Make the diagnosis.
A 10-day-old term female neonate is brought in for evaluation of a worsening rash. The mother reports no complications during the pregnancy or birth and says that the patient was previously healthy. The mother first noticed a perioral erythematous eruption 4 days ago, which progressively spread to the neck, trunk, diaper area, and arms. Two days after the onset of erythema, the mother began noticing sloughing of the skin in the patient's neck and axillae. The patient's temperature, taken via rectal thermometer at home, was reported to be 38.8[degrees]C.
On exam, the patient appears well nourished and irritable, with blanching erythroderma. The perioral area is erythematous with radial Assuring and crusting. The skin is denuded with signs of superficial desquamation in the neck fold, axillae, flexural arm surfaces, hands, and in the perineal and perianal areas. Nikolsky sign (when the upper layers of the epidermis easily move laterally with slight pressure or rubbing of diseased skin) is positive. There is no involvement of the oral, nasal, or vaginal mucosa.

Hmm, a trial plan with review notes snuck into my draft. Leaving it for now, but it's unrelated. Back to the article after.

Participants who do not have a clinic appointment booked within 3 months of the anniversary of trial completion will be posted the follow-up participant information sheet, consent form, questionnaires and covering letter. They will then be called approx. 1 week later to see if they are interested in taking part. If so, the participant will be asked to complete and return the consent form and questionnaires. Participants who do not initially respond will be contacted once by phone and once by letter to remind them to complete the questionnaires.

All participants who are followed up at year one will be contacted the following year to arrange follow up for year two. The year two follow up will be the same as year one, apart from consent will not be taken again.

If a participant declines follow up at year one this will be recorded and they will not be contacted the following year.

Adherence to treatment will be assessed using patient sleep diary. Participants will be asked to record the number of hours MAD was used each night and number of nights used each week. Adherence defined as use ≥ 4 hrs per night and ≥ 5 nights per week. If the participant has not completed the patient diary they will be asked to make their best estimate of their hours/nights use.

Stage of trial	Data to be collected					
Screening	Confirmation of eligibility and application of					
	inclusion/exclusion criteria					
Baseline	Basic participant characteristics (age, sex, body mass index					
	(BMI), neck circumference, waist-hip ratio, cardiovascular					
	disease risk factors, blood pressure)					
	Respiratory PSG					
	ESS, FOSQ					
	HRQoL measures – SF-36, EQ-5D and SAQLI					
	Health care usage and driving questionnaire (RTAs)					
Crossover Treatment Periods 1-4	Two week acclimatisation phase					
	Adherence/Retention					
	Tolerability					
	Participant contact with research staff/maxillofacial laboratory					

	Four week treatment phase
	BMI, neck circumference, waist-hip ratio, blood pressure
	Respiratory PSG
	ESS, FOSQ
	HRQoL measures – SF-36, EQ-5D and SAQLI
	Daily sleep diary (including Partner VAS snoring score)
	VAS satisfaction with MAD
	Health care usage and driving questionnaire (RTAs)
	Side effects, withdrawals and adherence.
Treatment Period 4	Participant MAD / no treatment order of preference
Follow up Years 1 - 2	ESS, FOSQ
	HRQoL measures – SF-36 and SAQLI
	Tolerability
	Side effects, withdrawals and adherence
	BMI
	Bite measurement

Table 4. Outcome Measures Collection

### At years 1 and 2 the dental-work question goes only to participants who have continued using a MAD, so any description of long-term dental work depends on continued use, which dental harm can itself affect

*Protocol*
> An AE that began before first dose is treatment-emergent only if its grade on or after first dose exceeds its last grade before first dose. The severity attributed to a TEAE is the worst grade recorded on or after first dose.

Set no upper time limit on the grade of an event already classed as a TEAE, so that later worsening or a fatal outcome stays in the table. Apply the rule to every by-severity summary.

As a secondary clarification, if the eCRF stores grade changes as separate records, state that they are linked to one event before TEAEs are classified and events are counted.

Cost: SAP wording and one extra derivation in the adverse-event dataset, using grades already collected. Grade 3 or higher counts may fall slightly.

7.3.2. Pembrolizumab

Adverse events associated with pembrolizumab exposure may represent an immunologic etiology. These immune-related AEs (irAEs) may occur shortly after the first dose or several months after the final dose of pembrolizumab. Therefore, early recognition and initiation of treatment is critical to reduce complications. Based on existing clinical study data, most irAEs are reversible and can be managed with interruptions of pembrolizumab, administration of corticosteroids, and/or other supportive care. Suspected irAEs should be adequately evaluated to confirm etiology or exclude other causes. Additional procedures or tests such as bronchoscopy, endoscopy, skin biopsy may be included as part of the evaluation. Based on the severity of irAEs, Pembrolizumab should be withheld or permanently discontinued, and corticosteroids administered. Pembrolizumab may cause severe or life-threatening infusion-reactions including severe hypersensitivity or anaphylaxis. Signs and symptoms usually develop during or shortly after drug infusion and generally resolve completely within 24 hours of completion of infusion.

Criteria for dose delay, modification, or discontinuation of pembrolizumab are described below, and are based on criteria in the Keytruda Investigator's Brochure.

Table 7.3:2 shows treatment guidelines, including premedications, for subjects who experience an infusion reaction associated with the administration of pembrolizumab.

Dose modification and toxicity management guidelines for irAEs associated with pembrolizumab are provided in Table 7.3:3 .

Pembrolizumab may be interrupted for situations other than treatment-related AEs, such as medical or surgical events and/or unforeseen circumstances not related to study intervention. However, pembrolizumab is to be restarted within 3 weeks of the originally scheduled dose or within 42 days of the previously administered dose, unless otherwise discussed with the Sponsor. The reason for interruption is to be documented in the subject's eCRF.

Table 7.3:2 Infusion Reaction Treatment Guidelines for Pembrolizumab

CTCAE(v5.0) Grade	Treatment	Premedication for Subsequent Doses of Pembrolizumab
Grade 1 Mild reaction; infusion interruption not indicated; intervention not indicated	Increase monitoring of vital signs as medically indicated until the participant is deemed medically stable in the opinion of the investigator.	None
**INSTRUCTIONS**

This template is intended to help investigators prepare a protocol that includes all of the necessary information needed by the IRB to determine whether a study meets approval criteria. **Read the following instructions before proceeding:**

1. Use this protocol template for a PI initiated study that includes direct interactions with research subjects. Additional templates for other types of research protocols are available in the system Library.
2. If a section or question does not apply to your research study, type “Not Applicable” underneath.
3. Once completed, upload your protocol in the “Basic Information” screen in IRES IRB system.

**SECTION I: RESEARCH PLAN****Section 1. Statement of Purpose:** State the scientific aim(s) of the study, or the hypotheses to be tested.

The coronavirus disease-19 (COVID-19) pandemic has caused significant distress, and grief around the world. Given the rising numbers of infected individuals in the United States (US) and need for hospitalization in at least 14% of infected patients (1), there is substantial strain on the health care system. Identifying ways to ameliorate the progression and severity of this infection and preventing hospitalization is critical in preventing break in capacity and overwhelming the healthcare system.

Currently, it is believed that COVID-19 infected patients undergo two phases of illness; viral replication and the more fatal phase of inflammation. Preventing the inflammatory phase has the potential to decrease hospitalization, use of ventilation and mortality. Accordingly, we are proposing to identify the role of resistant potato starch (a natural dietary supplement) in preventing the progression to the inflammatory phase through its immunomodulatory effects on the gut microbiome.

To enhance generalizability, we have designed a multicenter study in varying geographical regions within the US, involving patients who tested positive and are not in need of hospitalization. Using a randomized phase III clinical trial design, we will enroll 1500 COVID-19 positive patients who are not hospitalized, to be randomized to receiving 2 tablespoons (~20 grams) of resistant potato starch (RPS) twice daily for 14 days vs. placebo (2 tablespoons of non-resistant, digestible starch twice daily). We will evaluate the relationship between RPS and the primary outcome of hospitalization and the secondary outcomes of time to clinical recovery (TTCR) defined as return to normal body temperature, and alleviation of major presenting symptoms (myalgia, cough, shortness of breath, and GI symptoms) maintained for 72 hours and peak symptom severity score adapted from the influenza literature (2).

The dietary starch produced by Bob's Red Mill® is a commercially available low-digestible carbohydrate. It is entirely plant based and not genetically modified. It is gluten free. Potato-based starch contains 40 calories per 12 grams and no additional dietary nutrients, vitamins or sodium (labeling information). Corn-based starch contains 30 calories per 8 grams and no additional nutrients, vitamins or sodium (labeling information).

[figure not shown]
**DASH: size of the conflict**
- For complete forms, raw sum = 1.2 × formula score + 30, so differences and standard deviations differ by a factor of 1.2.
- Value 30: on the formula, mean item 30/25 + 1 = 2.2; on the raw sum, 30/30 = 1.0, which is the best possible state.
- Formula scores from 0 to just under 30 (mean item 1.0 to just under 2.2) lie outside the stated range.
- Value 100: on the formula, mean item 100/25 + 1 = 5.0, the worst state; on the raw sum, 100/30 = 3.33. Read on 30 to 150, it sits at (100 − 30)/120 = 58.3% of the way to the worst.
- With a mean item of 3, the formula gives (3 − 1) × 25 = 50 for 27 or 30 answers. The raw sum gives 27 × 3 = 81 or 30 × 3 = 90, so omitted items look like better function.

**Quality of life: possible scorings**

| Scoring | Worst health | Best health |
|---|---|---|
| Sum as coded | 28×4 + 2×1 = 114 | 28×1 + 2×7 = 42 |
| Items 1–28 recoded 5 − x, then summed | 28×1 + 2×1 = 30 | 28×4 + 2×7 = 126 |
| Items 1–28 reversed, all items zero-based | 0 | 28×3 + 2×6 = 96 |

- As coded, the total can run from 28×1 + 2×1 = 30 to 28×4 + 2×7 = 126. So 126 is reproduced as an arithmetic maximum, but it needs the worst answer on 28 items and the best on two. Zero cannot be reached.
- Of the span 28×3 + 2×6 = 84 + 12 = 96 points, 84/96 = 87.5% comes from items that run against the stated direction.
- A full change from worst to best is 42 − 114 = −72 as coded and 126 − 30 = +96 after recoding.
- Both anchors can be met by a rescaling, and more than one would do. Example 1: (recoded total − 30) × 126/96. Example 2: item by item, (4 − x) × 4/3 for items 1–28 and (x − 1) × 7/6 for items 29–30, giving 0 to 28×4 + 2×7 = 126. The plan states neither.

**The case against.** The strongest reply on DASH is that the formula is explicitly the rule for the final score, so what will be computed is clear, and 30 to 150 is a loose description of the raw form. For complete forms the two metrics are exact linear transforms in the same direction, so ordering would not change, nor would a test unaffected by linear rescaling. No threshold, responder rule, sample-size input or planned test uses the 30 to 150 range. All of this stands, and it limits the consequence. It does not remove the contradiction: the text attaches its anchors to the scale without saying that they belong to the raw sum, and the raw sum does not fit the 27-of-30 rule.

What is your diagnosis?
A. Kawaski disease
B. Toxic epidermal necrolysis
C. Epidermolysis bullosa
D. Staphylococcal scalded skin syndrome
E. Candida infection
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|Date:||Oct 1, 2015|
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